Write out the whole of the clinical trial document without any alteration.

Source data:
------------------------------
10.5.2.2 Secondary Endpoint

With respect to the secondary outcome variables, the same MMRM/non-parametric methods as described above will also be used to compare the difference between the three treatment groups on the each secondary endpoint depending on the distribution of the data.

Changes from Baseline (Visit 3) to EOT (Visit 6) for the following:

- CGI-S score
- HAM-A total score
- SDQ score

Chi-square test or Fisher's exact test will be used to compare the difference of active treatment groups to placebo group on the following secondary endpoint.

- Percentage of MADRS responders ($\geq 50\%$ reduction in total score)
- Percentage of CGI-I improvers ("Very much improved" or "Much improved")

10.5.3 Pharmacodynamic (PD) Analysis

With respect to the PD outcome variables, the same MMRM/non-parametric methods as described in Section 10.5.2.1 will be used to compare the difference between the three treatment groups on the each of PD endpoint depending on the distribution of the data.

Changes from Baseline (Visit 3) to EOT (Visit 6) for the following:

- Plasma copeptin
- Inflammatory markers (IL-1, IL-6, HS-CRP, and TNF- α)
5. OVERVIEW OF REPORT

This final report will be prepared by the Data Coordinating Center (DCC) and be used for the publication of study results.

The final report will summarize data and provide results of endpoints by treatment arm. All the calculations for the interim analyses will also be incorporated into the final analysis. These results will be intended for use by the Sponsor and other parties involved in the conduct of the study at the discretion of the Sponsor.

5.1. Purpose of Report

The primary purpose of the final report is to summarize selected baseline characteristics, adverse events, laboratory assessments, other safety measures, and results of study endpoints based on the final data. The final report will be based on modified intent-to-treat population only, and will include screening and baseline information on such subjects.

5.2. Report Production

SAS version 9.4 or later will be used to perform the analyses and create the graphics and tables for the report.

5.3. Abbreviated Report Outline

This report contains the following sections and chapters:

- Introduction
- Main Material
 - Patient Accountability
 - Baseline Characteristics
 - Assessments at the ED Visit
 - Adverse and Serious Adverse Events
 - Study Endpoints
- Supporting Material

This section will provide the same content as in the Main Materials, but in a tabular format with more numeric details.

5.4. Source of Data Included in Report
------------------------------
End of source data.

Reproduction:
10.5.2.2 Secondary Endpoint

With respect to the secondary outcome variables, the same MMRM/non-parametric methods as described above will also be used to compare the difference between the three treatment groups on the each secondary endpoint depending on the distribution of the data.

Changes from Baseline (Visit 3) to EOT (Visit 6) for the following:

- CGI-S score
- HAM-A total score
- SDQ score

Chi-square test or Fisher's exact test will be used to compare the difference of active treatment groups to placebo group on the following secondary endpoint.

- Percentage of MADRS responders ($\geq 50\%$ reduction in total score)
- Percentage of CGI-I improvers ("Very much improved" or "Much improved")

10.5.3 Pharmacodynamic (PD) Analysis

With respect to the PD outcome variables, the same MMRM/non-parametric methods as described in Section 10.5.2.1 will be used to compare the difference between the three treatment groups on the each of PD endpoint depending on the distribution of the data.

Changes from Baseline (Visit 3) to EOT (Visit 6) for the following:

- Plasma copeptin
- Inflammatory markers (IL-1, IL-6, HS-CRP, and TNF- α)
5. OVERVIEW OF REPORT

This final report will be prepared by the Data Coordinating Center (DCC) and be used for the publication of study results.

The final report will summarize data and provide results of endpoints by treatment arm. All the calculations for the interim analyses will also be incorporated into the final analysis. These results will be intended for use by the Sponsor and other parties involved in the conduct of the study at the discretion of the Sponsor.

5.1. Purpose of Report

The primary purpose of the final report is to summarize selected baseline characteristics, adverse events, laboratory assessments, other safety measures, and results of study endpoints based on the final data. The final report will be based on modified intent-to-treat population only, and will include screening and baseline information on such subjects.

5.2. Report Production

SAS version 9.4 or later will be used to perform the analyses and create the graphics and tables for the report.

5.3. Abbreviated Report Outline

This report contains the following sections and chapters:

- Introduction
- Main Material
 - Patient Accountability
 - Baseline Characteristics
 - Assessments at the ED Visit
 - Adverse and Serious Adverse Events
 - Study Endpoints
- Supporting Material

This section will provide the same content as in the Main Materials, but in a tabular format with more numeric details.

5.4. Source of Data Included in Report